Luteal Phase Defect
on Feb 06, 2012
by Regina Ledoux, RN, CNM
Luteal phase defect is when the time between your ovulation and menstruation is 10 days or less, too short to allow the egg to attach itself to the uterine wall.
Many Americans struggle with infertility; this can be caused by a wide range of issues that stem from either the male or female. One of these issues is known as a luteal phase defect (LPD). What is luteal phase? What is the luteal phase defect? What causes it? Is it treatable? How does this affect my fertility? Below you will find the answers to all of these questions. Claim Your 20 Free Pregnancy Tests – Click Here
Luteal phase is the length of time in between a female’s ovulation and the beginning of her menstruation. On average this time lasts between 10 and 17 days. It may exceed this time with little to no complications for pregnancy. During this time period the egg travels into the uterus to be implanted and attach itself to the uterine wall.
A luteal phase defect is when the time between your ovulation and menstruation is 10 days or less. With such a short period of time the egg does not have enough time to attach itself to the uterine wall before the walls begin to change and prepare for menstruation, thus causing an early miscarriage.
There are many common reasons for a luteal phase defect. Your doctor may help you discover which of these problems has caused your defect and he or she may have other options available for you.
-Inadequate follicle production
-Low progesterone levels
-Uterus does not respond properly
Yes. There are multiple routes that can be taken once it is discovered that you have a luteal phase defect. Over the counter medications such as vitamin B6 is a great first option to lengthening your luteal phase. If this is taken continually over the course of a month, it will lengthen the luteal phase in general. Progesterone cream may also be purchased at drug stores. Use as directed, consult your doctor before using these medications. If these do not work, you may wish to try Fertibella ConceiveEasy which contains an entire B-complex of vitamins as well as other herbs and minerals especially noted in lengthening a short luteal phase.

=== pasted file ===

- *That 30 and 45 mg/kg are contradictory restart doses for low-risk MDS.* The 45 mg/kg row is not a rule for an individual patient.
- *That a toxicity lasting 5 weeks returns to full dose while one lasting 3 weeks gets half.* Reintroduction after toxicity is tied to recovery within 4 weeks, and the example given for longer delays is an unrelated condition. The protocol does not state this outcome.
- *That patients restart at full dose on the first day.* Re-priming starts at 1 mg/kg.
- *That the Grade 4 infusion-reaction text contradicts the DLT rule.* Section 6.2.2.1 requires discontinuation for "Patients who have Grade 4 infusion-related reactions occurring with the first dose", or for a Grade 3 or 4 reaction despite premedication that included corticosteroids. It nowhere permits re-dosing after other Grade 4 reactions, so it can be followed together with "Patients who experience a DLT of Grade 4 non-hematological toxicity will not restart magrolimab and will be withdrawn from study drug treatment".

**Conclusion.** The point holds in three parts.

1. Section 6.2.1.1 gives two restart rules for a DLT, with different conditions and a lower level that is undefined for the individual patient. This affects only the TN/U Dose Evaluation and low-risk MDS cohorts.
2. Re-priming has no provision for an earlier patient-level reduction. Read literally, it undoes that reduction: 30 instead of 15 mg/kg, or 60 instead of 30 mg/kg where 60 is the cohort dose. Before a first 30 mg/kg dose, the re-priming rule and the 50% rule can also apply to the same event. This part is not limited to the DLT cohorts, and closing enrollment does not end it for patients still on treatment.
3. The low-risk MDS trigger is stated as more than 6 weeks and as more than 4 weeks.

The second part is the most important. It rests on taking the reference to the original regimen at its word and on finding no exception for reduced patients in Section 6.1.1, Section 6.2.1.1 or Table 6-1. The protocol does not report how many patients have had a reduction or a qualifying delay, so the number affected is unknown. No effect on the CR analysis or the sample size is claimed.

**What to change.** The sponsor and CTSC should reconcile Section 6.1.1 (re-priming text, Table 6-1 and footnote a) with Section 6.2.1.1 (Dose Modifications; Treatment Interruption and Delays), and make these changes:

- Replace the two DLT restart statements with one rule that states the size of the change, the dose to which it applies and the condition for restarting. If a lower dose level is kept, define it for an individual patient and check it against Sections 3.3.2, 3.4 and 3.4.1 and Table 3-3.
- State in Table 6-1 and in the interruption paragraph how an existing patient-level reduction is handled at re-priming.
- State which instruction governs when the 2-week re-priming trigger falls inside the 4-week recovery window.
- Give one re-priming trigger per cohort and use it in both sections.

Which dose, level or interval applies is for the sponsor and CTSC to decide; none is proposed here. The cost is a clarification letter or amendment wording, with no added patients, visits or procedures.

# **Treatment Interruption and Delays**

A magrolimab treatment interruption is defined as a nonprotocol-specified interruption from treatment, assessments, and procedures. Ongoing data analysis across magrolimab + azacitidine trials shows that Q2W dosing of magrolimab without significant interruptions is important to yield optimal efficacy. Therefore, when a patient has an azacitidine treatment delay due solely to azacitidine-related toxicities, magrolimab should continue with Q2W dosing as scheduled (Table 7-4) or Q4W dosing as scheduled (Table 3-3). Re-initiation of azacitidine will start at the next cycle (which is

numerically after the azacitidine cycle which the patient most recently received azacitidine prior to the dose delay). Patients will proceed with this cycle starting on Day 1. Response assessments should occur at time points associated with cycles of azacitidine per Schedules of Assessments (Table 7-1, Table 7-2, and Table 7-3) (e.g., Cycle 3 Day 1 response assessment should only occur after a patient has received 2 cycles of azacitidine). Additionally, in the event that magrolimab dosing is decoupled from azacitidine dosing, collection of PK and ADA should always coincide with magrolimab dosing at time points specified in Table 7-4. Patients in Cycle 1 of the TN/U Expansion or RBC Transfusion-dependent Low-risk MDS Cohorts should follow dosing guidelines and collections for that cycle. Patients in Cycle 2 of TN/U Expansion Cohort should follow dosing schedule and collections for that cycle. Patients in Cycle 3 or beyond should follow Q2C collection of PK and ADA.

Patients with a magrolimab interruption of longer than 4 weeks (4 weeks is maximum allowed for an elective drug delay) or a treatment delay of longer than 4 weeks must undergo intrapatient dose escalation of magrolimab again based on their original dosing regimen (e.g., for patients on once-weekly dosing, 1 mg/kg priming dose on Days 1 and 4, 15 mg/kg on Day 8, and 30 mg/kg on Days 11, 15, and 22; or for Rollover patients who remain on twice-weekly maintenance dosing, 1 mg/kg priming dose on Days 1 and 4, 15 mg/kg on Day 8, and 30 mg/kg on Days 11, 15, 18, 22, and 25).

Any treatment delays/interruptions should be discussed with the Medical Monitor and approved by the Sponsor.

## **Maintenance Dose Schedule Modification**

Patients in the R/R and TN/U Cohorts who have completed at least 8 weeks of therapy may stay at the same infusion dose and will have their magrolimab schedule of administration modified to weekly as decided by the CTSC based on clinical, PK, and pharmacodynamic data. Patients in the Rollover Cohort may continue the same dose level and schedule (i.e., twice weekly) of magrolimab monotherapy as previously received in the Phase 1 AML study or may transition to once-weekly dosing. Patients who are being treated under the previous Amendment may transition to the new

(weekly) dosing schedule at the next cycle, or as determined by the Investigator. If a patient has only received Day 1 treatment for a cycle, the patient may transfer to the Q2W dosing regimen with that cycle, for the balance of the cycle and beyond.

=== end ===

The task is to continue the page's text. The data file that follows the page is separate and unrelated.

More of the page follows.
If these over the counter medications do not work for you, or if your doctor chooses to go against those- there are also prescription medications your doctor may provide. One of the most common medications for this is an oral drug known as “Clomid.” Another is a suppository for progesterone that is inserted directly into the vagina. Your doctor will discuss these medications with you as needed.
As stated earlier, if the lining of your uterus begins to break apart to prepare for your normal period, then an egg cannot fertilize and latch on there. This causes bleeding which in turn forces the egg out, thus a miscarriage. This is the biggest problem with luteal phase defect and fertility. If there is enough progesterone but the lining of the uterus is not thick enough, this too can cause a miscarriage. The embryo then cannot attach itself and is passed by the oncoming menstrual blood.
While this is a lot to take in at one time, it is good to know what to expect when dealing with infertility. Educate yourself, read online, and speak directly to your doctor. There are ways around the luteal phase defect, but you have to be open to the option of medication.
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Ms. Ledoux began her career as an ObGyn nurse practitioner prior to becoming a practicing midwife in the Santa Cruz community. Working together with ObGyn physicians in her own practice, she has over 20 years experience in women's health, pregnancy and childbirth.